“And what did he say?”

“Nothing; he didn’t return them.”

“Naturally,” said Mr. Home, with a peculiar expression. After a few moments’ silent stroking of his beard, he suddenly faced the frightened woman.

“You oblige me, Mrs. Baker, to speak more frankly to you than I had intended. You have—unwittingly, I believe—given information to a man whom the Government suspects of peculation. You have, without knowing it, warned the postmaster at Hickory Hill that he is suspected; and, as you might have frustrated our plans for tracing a series of embezzlements to their proper source, you will see that you might have also done great wrong to yourself as his only neighbor and the next responsible person. In plain words, we have traced the disappearance of money letters to a point when it lies between these two offices. Now, I have not the least hesitation in telling you that we do not suspect Laurel Run, and never have suspected it. Even the result of your thoughtless act, although it warned him, confirms our suspicion of his guilt. As to the warning, it has failed, or he has grown reckless, for another letter has been missed since. To-night, however, will settle all doubt in the matter. When I open that bag in this office to-night, and do not find a certain decoy letter in it, which was last checked at Heavy Tree Crossing, I shall know that it remains in Green’s possession at Hickory Hill.”

She was sitting back in her chair, white and breathless. He glanced at her kindly, and then took up his hat. “Come, Mrs. Baker, don’t let this worry you. As I told you at first, you have nothing to fear. Even your thoughtlessness and ignorance of rules have contributed to show your own innocence. Nobody will ever be the wiser for this; we do not advertise our affairs in the Department. Not a soul but yourself knows the real cause of my visit here. I will leave you here alone for a while, so as to divert any suspicion. You will come, as usual, this evening, and be seen by your friends; I will only be here when the bag arrives, to open it. Good-by, Mrs. Baker; it’s a nasty bit of business, but it’s all in the day’s work. I’ve seen worse, and, thank God, you’re out of it.”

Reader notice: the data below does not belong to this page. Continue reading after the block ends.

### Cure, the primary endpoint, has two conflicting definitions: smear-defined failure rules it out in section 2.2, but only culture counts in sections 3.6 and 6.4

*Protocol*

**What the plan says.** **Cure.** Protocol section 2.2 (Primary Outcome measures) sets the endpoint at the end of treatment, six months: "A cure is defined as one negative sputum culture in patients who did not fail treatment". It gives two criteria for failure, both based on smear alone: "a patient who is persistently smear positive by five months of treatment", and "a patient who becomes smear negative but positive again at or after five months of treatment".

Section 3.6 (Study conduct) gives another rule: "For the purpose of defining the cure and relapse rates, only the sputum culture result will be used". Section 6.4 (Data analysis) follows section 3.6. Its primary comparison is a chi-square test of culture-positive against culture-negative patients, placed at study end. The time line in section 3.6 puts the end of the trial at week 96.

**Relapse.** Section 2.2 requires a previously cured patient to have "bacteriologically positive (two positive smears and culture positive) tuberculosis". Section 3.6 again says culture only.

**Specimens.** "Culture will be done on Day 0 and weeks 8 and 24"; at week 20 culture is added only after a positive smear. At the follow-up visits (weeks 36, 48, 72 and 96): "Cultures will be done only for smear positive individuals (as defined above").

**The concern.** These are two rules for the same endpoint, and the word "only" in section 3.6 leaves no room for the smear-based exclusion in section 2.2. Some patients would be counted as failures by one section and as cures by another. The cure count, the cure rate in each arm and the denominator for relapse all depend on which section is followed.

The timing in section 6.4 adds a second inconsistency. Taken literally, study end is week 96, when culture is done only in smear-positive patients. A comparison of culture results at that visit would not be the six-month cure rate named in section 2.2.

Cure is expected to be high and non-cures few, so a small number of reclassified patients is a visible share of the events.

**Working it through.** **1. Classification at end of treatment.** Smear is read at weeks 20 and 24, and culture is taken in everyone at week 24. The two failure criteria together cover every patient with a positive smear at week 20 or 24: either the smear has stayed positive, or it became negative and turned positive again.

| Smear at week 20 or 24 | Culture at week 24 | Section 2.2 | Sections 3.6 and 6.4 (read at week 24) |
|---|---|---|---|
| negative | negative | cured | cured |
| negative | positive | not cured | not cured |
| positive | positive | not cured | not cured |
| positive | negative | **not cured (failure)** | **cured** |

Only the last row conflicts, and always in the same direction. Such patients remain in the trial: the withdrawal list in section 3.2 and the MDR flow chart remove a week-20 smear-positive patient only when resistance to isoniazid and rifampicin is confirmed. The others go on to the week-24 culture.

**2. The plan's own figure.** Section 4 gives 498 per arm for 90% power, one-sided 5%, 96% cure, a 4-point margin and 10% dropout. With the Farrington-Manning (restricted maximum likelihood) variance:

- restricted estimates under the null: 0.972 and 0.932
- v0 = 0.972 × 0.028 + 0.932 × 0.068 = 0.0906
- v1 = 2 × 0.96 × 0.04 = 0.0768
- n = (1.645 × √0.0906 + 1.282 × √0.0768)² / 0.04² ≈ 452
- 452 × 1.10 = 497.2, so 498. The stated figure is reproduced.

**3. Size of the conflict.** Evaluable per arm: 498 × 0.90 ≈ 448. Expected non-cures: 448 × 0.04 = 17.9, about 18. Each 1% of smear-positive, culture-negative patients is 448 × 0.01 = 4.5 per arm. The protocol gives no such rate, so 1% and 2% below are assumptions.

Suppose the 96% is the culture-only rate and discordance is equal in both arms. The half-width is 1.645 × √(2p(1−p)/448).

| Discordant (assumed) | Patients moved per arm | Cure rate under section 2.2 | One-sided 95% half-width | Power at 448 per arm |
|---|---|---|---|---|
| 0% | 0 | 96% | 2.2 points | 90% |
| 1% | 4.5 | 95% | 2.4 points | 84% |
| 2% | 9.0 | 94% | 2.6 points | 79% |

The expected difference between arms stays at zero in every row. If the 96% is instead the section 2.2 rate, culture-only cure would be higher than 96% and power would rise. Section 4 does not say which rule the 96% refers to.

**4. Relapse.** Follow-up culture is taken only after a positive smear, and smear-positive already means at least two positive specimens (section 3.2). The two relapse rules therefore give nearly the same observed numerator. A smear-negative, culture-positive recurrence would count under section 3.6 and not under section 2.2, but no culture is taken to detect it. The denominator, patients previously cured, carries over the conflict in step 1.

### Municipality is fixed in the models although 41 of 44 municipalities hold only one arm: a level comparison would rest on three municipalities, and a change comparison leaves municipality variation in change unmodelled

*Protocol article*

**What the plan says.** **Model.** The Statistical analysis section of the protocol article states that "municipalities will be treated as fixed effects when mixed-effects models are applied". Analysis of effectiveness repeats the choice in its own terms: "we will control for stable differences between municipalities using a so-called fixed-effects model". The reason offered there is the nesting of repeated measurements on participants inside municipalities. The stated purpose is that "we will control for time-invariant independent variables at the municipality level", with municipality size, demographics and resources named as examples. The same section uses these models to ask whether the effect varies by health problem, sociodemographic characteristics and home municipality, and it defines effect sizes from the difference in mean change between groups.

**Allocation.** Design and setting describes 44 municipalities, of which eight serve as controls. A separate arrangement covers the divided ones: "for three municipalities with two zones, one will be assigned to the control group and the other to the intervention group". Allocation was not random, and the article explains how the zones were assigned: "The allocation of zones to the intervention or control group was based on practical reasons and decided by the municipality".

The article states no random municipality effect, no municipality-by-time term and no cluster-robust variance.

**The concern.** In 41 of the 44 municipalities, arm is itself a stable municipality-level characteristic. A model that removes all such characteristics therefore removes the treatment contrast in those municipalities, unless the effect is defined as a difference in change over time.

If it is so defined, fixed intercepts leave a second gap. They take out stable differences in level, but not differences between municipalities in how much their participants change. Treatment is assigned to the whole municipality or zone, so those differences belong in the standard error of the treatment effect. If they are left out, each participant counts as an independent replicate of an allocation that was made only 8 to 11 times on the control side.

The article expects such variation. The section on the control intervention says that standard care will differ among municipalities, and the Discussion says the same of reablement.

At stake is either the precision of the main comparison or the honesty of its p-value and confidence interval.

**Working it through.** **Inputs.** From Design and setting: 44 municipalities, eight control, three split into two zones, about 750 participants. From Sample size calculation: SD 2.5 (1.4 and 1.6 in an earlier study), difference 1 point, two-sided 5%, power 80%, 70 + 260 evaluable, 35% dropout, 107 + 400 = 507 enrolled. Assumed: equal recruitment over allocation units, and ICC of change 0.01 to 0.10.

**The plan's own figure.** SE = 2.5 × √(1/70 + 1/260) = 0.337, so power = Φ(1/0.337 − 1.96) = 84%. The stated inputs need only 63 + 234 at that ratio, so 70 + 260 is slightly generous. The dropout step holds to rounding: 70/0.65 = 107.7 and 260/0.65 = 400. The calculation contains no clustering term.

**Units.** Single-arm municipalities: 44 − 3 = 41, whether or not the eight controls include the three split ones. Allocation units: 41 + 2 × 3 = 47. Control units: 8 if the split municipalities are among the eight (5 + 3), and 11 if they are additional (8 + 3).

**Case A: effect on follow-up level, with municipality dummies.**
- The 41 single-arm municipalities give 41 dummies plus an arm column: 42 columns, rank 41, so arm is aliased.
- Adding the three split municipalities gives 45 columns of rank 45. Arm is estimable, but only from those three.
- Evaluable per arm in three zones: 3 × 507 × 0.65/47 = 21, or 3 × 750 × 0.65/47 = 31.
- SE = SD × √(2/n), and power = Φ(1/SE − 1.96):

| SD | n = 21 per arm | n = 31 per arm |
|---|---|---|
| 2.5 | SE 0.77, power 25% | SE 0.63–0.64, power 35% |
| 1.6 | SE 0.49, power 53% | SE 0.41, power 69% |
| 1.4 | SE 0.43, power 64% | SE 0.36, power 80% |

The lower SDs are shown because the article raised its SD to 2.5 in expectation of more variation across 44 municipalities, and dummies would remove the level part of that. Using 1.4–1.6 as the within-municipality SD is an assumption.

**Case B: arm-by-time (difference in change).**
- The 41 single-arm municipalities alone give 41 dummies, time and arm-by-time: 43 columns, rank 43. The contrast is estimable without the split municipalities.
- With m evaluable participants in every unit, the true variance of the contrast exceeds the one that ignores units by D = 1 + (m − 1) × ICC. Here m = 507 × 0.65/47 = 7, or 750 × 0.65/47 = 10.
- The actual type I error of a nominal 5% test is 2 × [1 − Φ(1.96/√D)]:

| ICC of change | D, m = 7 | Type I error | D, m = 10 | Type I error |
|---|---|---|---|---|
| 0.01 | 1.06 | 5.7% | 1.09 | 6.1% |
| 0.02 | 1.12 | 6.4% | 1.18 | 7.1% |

She heard his footsteps retreat into the outer office and die out of the platform; the jingle of his spurs, and the hollow beat of his horse’s hoofs that seemed to find a dull echo in her own heart, and she was alone.

The room was very hot and very quiet; she could hear the warping and creaking of the shingles under the relaxing of the nearly level sunbeams. The office clock struck seven. In the breathless silence that followed, a woodpecker took up his interrupted work on the roof, and seemed to beat out monotonously on her ear the last words of the stranger: Stanton Green—a thief! Stanton Green, one of the “boys” John had helped out of the falling tunnel! Stanton Green, whose old mother in the States still wrote letters to him at Laurel Run, in a few hours to be a disgraced and ruined man forever! She remembered now, as a thoughtless woman remembers, tales of his extravagance and fast living, of which she had taken no heed, and, with a sense of shame, of presents sent her, that she now clearly saw must have been far beyond his means. What would the boys say? What would John have said? Ah! what would John have done!

She started suddenly to her feet, white and cold as on that day that she had parted from John Baker before the tunnel. She put on her hat and mantle, and going to that little iron safe that stood in the corner, unlocked it and took out its entire contents of gold and silver. She had reached the door when another idea seized her, and opening her desk she collected her stamps to the last sheet, and hurriedly rolled them up under her cape. Then with a glance at the clock, and a rapid survey of the road from the platform, she slipped from it, and seemed to be swallowed up in the waiting woods beyond.

Colonel Starbottle’s Client - Contents    |     The Postmistress of Laurel Run - Chapter II